Juba, Southern Sudan - 2007

Refugees International Japan visits refugee  communities around the world on a regular basis so that we can see at first hand the     
kind of impact your donations have. We are used to hearing bad news from countries affected by war. However, the people we      
meet, who are doing their best for their families and their communities, always
impress our teams. Their resilience is amazing. The programs we fund help them to rebuild their lives and prepare for the return home.

VISIT REPORT: Juba, Southern Sudan

This was the first visit made by Refugees International Japan to Sudan. Two years after a deal was signed to end the long conflict in southern Sudan, the area, and its capital of Juba, was going through both an economic and social transformation. Our team investigated the situation with regard to displaced people and discussed funding of some projects with NGOs. Subsequent to this visit, we agreed to fund a number of community-based projects.

Size of problem  
Around 4 million Internally Displaced   People (IDPs)
Returns (to-date)
130,000: 40,000 through the UN High Commission for Refugees (UNHCR), the rest spontaneous where the refugees lived within walking distance of their old homes. UNHCR reports that the return program could benefit up to 500,000 people.

Camp situation
The South Sudan Reconstruction and Rehabilitation Council (SSRRC) gives out food provided by the UN World Food Program (WFP) to demobilized soldiers.

UNICEF cares for demobilized child soldiers. The camps in Central African Republic and Democratic Republic of the Congo will close by end April 2007.

Resettlement mechanics
UNHCR is working with 10 - 15 implementing partners. Waystations have been established where the returnees complete voluntary return forms and receive packages for resettlement: non-food items, food rations for three months and transport to destination.

Situation for returnees
Due to the length of time that people have been away, some encounter problems of family recognition in their home villages.
There are problems with health provision, especially HIV/AIDS treatment - in the camps NGOs provided such facilities. Refugees who are wary of the new government are slow to return.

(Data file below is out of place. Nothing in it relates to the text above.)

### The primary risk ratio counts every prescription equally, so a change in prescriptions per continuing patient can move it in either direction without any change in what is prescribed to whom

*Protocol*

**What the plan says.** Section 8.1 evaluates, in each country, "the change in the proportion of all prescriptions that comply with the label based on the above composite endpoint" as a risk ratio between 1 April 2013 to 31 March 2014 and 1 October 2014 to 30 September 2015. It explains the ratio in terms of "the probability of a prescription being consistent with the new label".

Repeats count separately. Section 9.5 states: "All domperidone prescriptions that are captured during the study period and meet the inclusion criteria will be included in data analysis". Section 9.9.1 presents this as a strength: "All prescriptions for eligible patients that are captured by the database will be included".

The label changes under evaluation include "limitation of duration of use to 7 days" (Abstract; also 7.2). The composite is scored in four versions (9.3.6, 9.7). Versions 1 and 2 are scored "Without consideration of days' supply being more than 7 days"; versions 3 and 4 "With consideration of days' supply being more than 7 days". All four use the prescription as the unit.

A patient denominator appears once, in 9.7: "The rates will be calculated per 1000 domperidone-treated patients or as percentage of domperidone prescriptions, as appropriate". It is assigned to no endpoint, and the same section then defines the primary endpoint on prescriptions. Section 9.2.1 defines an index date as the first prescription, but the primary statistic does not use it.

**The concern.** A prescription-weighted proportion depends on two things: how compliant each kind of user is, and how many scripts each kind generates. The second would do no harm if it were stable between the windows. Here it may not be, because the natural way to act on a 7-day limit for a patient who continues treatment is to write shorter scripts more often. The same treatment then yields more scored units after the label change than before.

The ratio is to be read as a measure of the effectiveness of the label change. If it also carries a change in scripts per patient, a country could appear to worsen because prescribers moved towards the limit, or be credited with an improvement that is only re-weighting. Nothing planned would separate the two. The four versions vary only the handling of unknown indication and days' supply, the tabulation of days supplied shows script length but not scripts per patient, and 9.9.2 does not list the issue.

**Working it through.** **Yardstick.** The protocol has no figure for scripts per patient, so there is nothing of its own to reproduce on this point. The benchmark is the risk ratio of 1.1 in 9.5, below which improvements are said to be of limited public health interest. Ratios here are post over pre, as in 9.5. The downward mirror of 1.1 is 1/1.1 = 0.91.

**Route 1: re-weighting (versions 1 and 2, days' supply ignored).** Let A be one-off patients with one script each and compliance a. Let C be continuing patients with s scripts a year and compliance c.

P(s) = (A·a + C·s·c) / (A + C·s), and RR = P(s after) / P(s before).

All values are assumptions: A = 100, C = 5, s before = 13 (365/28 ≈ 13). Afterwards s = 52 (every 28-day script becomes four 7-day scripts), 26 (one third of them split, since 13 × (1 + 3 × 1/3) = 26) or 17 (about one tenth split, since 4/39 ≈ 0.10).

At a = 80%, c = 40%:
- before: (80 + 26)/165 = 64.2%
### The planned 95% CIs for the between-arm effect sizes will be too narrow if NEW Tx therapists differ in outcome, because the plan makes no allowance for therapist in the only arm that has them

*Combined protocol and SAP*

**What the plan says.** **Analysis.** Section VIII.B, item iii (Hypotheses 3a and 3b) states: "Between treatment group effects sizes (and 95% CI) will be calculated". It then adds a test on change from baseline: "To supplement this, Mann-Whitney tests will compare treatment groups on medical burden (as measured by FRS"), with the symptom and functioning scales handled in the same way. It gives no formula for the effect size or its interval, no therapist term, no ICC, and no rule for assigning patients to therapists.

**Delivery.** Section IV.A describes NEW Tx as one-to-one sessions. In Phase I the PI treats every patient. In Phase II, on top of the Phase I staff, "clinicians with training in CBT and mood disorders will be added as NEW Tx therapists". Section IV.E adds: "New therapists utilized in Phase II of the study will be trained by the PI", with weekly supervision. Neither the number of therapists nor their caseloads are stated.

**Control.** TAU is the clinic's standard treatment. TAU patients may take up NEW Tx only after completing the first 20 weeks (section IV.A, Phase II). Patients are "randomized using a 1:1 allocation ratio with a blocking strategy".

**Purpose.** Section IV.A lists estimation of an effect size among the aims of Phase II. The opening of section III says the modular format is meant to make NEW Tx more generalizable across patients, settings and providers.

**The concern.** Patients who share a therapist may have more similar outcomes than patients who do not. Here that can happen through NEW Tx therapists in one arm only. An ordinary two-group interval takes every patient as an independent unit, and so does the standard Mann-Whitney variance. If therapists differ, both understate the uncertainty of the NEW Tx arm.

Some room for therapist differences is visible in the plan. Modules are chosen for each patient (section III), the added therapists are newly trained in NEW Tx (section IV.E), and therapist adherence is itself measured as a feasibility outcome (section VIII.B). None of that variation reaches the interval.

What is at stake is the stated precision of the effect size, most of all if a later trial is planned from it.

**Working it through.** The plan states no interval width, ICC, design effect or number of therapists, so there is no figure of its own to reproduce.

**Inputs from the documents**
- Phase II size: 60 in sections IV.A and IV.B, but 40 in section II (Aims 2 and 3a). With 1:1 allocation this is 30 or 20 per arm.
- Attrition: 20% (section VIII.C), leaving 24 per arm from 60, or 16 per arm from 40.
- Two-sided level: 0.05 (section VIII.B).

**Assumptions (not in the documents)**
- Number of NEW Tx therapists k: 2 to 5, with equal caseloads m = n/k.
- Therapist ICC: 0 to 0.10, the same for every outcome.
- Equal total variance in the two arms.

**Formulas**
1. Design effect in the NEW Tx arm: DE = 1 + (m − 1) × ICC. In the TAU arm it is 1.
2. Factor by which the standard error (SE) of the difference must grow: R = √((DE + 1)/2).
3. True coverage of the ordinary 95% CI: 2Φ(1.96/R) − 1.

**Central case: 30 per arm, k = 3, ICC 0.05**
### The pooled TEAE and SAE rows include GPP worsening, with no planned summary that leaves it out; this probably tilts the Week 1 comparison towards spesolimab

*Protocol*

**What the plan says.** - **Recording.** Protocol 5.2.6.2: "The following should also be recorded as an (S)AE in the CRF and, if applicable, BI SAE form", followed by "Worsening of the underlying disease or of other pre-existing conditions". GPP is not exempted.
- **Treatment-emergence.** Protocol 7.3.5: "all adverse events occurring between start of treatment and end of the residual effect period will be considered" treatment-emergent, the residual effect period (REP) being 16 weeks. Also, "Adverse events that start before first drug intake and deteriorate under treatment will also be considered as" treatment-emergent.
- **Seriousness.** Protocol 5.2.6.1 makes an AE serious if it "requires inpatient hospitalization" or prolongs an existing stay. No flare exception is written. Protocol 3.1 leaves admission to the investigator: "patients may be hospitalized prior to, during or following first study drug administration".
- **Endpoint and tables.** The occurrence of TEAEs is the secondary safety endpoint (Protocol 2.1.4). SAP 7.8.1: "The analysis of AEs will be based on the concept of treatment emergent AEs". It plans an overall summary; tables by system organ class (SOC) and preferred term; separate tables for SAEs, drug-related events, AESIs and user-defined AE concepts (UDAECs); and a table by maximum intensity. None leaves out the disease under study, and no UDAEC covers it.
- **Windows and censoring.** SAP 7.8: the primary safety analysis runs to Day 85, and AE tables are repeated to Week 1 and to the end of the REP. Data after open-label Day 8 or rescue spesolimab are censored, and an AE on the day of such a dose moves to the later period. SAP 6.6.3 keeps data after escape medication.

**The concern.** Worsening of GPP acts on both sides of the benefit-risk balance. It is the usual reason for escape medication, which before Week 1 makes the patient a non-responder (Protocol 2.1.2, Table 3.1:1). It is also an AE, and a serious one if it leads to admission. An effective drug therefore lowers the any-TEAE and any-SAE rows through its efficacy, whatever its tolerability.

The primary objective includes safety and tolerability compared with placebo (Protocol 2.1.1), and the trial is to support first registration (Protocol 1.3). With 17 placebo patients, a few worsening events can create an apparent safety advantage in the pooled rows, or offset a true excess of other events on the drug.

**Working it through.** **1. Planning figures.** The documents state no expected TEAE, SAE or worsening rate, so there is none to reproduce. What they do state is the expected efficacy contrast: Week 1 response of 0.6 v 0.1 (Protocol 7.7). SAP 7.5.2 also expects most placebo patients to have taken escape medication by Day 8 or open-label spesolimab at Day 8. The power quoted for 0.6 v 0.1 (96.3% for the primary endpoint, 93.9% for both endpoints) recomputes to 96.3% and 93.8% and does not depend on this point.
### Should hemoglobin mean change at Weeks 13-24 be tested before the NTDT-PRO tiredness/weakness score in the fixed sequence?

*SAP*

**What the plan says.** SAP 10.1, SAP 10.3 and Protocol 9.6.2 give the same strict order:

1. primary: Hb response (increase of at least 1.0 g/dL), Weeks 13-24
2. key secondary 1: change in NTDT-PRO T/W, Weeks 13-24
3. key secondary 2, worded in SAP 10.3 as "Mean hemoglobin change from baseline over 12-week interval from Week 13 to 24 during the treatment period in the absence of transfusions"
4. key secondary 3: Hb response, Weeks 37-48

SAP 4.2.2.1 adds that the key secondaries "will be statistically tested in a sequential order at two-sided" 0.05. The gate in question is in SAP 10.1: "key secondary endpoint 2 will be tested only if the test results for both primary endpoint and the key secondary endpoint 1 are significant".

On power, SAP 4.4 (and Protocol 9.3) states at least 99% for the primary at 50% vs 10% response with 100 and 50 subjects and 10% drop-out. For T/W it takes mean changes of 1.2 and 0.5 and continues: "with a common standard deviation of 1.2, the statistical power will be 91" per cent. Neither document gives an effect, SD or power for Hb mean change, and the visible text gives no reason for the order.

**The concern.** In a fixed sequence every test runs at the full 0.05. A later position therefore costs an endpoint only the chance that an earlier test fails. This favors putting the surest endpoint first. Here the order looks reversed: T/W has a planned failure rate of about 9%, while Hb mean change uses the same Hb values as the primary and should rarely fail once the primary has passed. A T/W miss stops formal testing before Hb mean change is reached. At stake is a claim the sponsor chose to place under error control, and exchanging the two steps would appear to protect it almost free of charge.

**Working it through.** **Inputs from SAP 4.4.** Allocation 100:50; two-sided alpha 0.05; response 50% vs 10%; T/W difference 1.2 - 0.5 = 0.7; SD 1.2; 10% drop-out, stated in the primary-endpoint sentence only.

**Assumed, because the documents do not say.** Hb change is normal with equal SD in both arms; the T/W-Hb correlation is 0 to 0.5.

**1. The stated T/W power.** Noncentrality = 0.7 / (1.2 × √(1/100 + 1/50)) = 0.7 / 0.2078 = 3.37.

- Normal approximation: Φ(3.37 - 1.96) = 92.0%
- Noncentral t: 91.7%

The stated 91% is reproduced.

Special problems
Returnee youth need activities: they feel redundant upon return, are not in school and cannot get into education because they need national ID to enter university. Some drop out and return to exile. So far about 2000 youth have returned to Juba and another 2000 are expected. RIJ is discussing the possibility of funding a program for youth returnees in Juba.

Our team talked to representatives of aid organizations in the area about their activities.

Japan International Volunteer Center
JVC operates a workshop owned by the Sudan Council of Churches (SCC). JVC is an implementing partner for UNHCR and services their fleet of vehicles, as well as running a training course for mechanics. SCC was given the land by the government in 1972 to help the UN. Now they rent the premises to JVC.
Refugees International Japan has provided funding to provide trainees with kits and facilities. The trainee scheme is small with just seven trainee mechanics. All the mechanics are returnees. We visited one trainee at his home because he was off work sick. He had been allocated a plot on a vast open wasteland set aside for returnees. The nearest water point is 5-minutes’ walk away; there are no latrines; and it is dusty and windy. His story was typical of many who are forced to flee their homes. He was separated from his brother when they fled the fighting and lost contact. He has since tried to find information about his brother and believes he is still alive.

Peace Winds Japan
PWJ is doing sectoral activities in Bor and Jonglei – health, education, water/sanitation, boreholes and school construction - with funding from the Ministry for Foreign Affairs Japan (MOFA). Japan Platform organized their first mission and they found that many people asked for assistance in Jonglei.
So far they have completed 18 boreholes, and will do 20 more by end of April 2007. They are 60 meters deep and the water is drinkable. They are near the Nile so the water table is easily accessible. They also provide water/sanitation facilities and latrines. The Dinka, the dominant group in the Jonglei area, are cattle herders and there are continued raids in the area. So it is insecure and PWJ has a problem getting qualified staff because most are still in exile.

Islamic Relief
IR is running a waystation clinic in Yei and managing two camps - one for 429 Ethiopian refugees from Campella in Juba and another for 900 Ethiopian refugees in Pibor. Medecins Sans Frontiers (MSF) is helping with medical assistance, but movement is limited due to the poor infrastructure. There is a cholera problem in Pibor due to poor latrine facilities. IR is drilling boreholes in Terekeke for the Mondari people – 24 to be drilled.
They plan to build a primary school in the Juba area. The materials have been procured but they need an implementing partner.
IR also works with women in self-help schemes – providing small loans to run projects such as a restaurant.